- Neighborhood: Fairmount
- 640 North Broad Street, Philadelphia, PA
- Phone: 215-763-0920
- Website | Facebook | Twitter
- Cuisine: Italian
- Alcohol: Full Bar
- Meals Served: Dinner, Lunch
- Price: $$$
- Accepts Credit Cards: Yes
When Kevin Sbraga closed his Philadelphia restaurants, we lost — among other things — one of the best single dishes in the entire city: Fat Ham’s Nashville hot chicken. Yes, there still exists a Fat Ham at the King of Prussia Mall, and yes, it serves hot chicken, but true hot chicken within Philly’s boundaries? Nada (well, besides Bud & Marilyn’s good-but-not-as-good rendition).
Luckily for us, Sbraga’s bringing his fried bird and other southern spins back to the city for one night later this month.
On Friday, February 10, at 6:30pm, Marcus Samuelsson (of Red Rooster in Harlem) will be hitting Philly to hang out with the crew at Osteria, cook a collaborative dinner, and talk about his new book, the Red Rooster Cookbook.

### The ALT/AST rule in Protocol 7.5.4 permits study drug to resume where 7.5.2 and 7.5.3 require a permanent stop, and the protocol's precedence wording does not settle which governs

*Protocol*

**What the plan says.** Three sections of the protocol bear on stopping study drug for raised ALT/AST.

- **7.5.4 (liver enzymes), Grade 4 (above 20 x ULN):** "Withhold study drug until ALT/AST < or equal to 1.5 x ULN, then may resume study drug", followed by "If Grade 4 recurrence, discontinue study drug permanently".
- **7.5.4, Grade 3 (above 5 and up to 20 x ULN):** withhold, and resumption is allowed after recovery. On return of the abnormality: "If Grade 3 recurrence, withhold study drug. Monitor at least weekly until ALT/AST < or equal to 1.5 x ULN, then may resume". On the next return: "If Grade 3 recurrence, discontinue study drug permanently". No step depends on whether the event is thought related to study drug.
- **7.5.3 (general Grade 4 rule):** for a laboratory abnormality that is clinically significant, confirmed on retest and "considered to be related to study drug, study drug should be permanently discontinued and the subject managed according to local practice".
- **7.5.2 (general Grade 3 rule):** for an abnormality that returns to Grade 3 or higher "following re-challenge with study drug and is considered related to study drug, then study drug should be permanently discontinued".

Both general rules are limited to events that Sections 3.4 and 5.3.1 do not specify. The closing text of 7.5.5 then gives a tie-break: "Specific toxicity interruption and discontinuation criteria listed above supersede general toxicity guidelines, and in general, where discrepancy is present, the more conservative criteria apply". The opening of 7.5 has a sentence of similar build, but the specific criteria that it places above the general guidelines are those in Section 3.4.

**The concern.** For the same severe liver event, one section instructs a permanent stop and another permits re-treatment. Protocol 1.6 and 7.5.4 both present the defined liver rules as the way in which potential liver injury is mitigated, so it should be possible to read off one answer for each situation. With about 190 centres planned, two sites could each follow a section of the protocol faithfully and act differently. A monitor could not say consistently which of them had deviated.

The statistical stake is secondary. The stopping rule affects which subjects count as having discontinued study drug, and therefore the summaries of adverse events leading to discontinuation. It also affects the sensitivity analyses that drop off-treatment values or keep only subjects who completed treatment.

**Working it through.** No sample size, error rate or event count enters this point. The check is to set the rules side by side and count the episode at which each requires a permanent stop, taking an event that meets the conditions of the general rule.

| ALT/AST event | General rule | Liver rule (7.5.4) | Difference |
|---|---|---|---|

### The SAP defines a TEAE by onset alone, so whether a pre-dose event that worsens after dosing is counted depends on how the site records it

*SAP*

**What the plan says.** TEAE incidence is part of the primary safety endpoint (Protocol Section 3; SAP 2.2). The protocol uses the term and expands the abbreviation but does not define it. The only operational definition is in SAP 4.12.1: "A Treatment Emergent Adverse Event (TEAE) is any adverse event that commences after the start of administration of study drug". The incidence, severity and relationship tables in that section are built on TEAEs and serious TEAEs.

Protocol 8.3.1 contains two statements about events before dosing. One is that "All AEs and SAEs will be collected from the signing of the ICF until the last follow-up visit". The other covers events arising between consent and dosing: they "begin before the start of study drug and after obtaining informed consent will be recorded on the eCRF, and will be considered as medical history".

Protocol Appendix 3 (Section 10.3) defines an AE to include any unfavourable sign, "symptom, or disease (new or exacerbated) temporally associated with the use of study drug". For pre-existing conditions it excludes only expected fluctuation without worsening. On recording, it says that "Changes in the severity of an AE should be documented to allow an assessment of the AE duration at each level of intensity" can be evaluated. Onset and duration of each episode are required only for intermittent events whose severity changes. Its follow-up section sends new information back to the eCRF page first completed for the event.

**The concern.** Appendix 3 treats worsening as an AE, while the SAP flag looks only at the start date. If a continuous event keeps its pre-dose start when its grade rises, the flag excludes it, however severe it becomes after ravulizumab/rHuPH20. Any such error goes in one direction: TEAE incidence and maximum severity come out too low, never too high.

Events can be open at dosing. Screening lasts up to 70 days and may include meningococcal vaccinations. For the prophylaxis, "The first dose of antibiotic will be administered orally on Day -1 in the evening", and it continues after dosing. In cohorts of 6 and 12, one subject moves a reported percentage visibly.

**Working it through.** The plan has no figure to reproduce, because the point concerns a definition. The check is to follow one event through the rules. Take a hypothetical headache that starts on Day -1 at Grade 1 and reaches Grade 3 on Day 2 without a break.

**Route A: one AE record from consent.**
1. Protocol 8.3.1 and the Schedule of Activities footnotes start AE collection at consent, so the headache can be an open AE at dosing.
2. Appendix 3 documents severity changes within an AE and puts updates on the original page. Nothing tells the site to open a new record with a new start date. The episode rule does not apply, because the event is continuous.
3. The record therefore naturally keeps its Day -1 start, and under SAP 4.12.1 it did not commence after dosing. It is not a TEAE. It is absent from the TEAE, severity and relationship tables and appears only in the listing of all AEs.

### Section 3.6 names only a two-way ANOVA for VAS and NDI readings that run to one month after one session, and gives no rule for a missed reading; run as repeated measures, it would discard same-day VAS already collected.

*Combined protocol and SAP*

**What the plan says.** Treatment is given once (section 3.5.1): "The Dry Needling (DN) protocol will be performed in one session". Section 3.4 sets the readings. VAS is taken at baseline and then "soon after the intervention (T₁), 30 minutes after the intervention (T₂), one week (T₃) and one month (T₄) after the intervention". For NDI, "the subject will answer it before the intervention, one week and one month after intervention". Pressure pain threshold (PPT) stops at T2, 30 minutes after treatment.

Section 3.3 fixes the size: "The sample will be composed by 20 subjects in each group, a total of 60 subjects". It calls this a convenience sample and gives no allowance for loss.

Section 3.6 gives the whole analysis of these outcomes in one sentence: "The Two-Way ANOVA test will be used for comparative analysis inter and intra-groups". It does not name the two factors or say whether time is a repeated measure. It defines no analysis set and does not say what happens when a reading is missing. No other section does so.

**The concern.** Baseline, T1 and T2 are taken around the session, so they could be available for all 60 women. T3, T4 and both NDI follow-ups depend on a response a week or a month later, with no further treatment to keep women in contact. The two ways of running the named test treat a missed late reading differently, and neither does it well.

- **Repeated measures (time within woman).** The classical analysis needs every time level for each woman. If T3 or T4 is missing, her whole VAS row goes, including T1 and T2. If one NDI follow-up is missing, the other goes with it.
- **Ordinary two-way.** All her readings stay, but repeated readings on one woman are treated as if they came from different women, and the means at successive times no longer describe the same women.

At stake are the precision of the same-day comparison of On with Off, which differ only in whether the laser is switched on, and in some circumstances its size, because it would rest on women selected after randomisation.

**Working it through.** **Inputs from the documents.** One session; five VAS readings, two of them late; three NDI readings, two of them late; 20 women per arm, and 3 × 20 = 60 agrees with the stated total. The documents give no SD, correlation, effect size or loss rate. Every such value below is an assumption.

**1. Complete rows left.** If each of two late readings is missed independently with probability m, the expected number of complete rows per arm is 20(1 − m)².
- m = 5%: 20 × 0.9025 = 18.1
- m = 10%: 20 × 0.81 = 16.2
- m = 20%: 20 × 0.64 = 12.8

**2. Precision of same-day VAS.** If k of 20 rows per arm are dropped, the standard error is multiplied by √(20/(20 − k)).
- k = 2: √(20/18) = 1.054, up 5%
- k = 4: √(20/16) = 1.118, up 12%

And while it’s kind of a big deal every time a famous chef rolls through Philly hoping to get his hands dirty in one of our kitchens, Samuelsson is a bigger deal than most. He’s a great chef. The book is supposed to be very good (I haven’t seen it yet). And to have him in the kitchen with the Osteria team? That just sounds awesome.
Actually, I know it’s going to be awesome. Because I know what they’re going to be cooking that night. Want to see the menu?
Of course you do.
The rivalry between New York and Philadelphia as food cities has persisted for more than 150 years. Back in 1851, a bunch of New York foodies, thinking to dazzle their provincial cousins, invited a prestigious group of our local eaters to Manhattan for a dinner at Delmonico’s–the best restaurant the city had to offer. They told Lorenzo Delmonico to “astonish our Quaker City friends with the sumptuousness of our feast,” and that they didn’t care what it cost.
Unsurprisingly, the dinner was impressive, the Philadelphians were duly impressed, and the New Yorkers thought they’d won what would become America’s first cooking contest.
Until the Philadelphians invited the New Yorkers to come to THEIR house.